Speaker Nancy PelosiNancy PelosiPelosi: Trump hurrying to fill SCOTUS seat so he can repeal ObamaCare House lawmakers reach deal to avert shutdown Centrist Democrats 'strongly considering' discharge petition on GOP PPP bill MORE (D-Calif.) told Bloomberg TV on Thursday she had spoken to a police union that was supportive of the legislation, while adding that "some of the union officials have been very, shall we say, more protective than they need to be of bad conduct,” she said, without naming any groups. “But we have to make those distinctions.”

The Fraternal Order of Police, the country’s largest police group, issued a statement after the legislation was released saying, “We were heartened to see that there were provisions in the bill that we believe, after good faith discussions, will create a law that will have a positive impact on law enforcement and policing in our country.”

The International Union of Police Associations, which endorsed President TrumpDonald John TrumpOmar fires back at Trump over rally remarks: 'This is my country' Pelosi: Trump hurrying to fill SCOTUS seat so he can repeal ObamaCare Trump mocks Biden appearance, mask use ahead of first debate MORE’s reelection bid last year, did not respond to a request for comment.

Rep. Frederica WilsonFrederica Patricia WilsonHarris calls it 'outrageous' Trump downplayed coronavirus House passes bill establishing commission to study racial disparities affecting Black men, boys Florida county official apologizes for social media post invoking Hitler  MORE (D-Fla.), a CBC member and former teachers union member, said she doesn’t think the Democrats’ new reform package waters down the power of police unions.

“I'm a union advocate. So, I know that the job of the union is to support the people who are members of their union — that's the teachers, the firefighters, the police. And I'm sensitive. I'm a union lady. I'm a teacher by trade. I'm a family or teachers, and so we have a different perspective of unions,” Wilson told The Hill.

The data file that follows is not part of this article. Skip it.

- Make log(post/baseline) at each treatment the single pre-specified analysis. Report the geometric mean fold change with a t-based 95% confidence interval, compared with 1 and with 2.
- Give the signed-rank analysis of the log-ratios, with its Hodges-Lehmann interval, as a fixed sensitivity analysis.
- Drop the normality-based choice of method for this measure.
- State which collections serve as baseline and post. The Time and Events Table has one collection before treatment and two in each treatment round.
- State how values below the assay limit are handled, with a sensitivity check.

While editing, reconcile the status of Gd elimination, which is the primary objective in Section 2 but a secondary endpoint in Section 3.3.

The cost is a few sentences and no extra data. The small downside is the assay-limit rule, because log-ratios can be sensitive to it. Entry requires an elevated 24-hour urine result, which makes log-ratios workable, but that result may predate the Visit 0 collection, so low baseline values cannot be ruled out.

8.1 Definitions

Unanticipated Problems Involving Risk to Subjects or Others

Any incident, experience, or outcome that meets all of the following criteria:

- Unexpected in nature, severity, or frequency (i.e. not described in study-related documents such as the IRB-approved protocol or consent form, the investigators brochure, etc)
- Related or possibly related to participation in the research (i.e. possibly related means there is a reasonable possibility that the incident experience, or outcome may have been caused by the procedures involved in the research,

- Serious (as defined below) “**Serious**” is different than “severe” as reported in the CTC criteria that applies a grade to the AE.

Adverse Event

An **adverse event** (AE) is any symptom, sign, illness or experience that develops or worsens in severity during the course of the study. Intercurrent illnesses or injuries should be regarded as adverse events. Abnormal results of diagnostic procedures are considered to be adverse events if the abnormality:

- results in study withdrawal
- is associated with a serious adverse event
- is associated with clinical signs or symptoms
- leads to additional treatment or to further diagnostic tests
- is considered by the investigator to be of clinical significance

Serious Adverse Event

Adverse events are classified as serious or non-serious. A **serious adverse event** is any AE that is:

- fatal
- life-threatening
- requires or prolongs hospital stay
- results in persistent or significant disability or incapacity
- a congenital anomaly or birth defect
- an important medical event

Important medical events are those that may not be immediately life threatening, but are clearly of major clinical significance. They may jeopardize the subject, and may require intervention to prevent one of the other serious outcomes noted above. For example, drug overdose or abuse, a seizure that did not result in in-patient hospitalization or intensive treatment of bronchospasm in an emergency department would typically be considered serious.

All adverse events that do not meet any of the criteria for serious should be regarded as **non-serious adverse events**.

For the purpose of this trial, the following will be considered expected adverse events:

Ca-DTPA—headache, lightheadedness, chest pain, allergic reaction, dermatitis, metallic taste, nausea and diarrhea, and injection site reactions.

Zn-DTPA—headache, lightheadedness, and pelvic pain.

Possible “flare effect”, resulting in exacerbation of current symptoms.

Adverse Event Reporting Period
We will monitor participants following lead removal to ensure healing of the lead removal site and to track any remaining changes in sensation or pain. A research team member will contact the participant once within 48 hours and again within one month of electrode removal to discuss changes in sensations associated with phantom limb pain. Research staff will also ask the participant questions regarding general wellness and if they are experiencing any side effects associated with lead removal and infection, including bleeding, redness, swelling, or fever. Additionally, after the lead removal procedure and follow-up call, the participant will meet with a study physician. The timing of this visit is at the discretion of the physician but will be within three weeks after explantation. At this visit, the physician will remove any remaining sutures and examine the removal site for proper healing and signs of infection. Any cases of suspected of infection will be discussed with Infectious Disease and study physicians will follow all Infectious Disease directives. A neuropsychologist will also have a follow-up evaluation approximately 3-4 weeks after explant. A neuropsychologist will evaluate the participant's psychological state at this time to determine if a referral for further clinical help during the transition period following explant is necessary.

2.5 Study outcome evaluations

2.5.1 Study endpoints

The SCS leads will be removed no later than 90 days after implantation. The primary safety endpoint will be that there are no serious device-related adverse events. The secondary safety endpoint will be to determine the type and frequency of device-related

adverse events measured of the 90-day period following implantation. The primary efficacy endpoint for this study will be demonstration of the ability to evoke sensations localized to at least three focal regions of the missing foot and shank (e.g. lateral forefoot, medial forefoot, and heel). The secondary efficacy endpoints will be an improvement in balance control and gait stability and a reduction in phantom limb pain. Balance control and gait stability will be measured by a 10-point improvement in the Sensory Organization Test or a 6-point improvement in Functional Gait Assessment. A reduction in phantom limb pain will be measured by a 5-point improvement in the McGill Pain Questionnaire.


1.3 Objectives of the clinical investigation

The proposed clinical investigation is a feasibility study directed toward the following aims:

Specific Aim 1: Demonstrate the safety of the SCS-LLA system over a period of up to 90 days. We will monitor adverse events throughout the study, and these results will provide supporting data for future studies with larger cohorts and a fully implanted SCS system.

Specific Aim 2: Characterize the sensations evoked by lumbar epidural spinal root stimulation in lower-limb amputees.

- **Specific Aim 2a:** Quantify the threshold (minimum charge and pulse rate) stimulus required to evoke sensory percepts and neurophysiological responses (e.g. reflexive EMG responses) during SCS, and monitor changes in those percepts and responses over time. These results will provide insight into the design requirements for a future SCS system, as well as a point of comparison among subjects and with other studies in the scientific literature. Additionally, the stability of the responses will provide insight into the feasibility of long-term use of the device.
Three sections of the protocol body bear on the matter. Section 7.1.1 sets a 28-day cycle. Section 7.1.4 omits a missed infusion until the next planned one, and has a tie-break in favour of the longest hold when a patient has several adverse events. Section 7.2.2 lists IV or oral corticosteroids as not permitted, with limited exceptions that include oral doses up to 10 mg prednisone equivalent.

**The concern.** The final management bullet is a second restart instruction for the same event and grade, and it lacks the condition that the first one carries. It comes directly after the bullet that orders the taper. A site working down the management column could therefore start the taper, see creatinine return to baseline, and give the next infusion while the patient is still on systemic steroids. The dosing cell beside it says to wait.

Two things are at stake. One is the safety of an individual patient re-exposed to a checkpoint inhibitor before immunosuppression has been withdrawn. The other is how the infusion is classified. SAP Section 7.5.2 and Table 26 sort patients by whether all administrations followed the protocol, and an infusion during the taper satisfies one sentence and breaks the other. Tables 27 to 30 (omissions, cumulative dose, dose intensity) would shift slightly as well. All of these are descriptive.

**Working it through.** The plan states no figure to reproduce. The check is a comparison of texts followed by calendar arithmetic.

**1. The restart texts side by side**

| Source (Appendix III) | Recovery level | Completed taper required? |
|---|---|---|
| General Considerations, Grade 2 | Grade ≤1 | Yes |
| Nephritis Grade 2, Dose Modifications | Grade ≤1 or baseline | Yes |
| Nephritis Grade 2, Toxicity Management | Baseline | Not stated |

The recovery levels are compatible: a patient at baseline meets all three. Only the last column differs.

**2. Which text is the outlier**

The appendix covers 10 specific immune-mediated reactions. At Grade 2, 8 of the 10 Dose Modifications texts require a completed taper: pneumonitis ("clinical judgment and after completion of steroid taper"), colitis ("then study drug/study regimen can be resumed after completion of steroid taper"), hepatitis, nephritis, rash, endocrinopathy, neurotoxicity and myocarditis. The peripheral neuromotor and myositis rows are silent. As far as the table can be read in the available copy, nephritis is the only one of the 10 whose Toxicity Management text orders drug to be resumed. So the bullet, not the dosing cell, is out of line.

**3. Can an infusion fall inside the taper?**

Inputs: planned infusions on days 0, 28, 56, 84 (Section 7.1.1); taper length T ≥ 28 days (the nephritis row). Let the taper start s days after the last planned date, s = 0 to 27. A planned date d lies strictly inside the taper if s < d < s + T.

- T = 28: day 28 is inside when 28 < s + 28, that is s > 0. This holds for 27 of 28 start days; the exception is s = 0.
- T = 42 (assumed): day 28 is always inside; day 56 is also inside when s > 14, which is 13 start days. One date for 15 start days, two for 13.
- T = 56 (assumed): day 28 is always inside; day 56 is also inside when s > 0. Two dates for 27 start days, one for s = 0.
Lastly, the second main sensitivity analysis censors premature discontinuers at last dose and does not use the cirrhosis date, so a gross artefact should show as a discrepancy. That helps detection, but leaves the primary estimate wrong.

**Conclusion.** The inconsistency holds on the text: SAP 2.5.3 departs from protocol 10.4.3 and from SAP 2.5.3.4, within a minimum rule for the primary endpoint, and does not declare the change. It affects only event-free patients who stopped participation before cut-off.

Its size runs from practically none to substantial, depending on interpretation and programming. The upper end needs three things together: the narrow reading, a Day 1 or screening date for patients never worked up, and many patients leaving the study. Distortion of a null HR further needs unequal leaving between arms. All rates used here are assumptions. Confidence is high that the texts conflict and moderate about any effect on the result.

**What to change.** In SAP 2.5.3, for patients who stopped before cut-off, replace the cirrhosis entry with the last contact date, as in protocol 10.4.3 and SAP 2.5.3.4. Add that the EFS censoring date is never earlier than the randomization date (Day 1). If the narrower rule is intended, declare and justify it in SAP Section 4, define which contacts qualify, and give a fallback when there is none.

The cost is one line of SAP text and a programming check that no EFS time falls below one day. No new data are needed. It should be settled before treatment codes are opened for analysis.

Making police officers more accountable, “that's not weakening unions. It just makes them obey whatever policies are in place.”

The fight over police union reforms isn’t just happening in Congress.

In Seattle, a labor coalition has threatened to oust the police union if it didn’t change its contract to allow for greater accountability.

“Not only have we witnessed labor at large support reforming policing but we’ve seen them leading on holding police unions accountable at this critical moment in our communities and across the country,” said Chris Evan, a spokesman for Rep. Pramila JayapalPramila JayapalDHS opens probe into allegations at Georgia ICE facility Progressive Caucus co-chair: Whistleblower complaint raises questions about 'entire detention system' Buttigieg, former officials added to Biden's transition team MORE (D-Wash.), co-chair of the Congressional Progressive Caucus whose district includes King County.

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“It’s especially important because the King County Labor Council is also saying that if [the Seattle Police Officers Guild] fails to take the steps outlined and implement new reforms to address institutional racism and unconstitutional policing, they will be expelled from the council and lose their protections,” he added.

For some reform proponents, pressure from within the labor movement is a better way to take on police unions, especially if the other option is legislation.

Roberts, from Color Of Change, warned that laws targeting police unions could have the unintended consequence of harming other labor groups.

“That would just invite more of a confrontation with the labor unions, and we really need to focus on an agenda that is about structural change and accountability,” he said.

Scott Wong contributed to this report.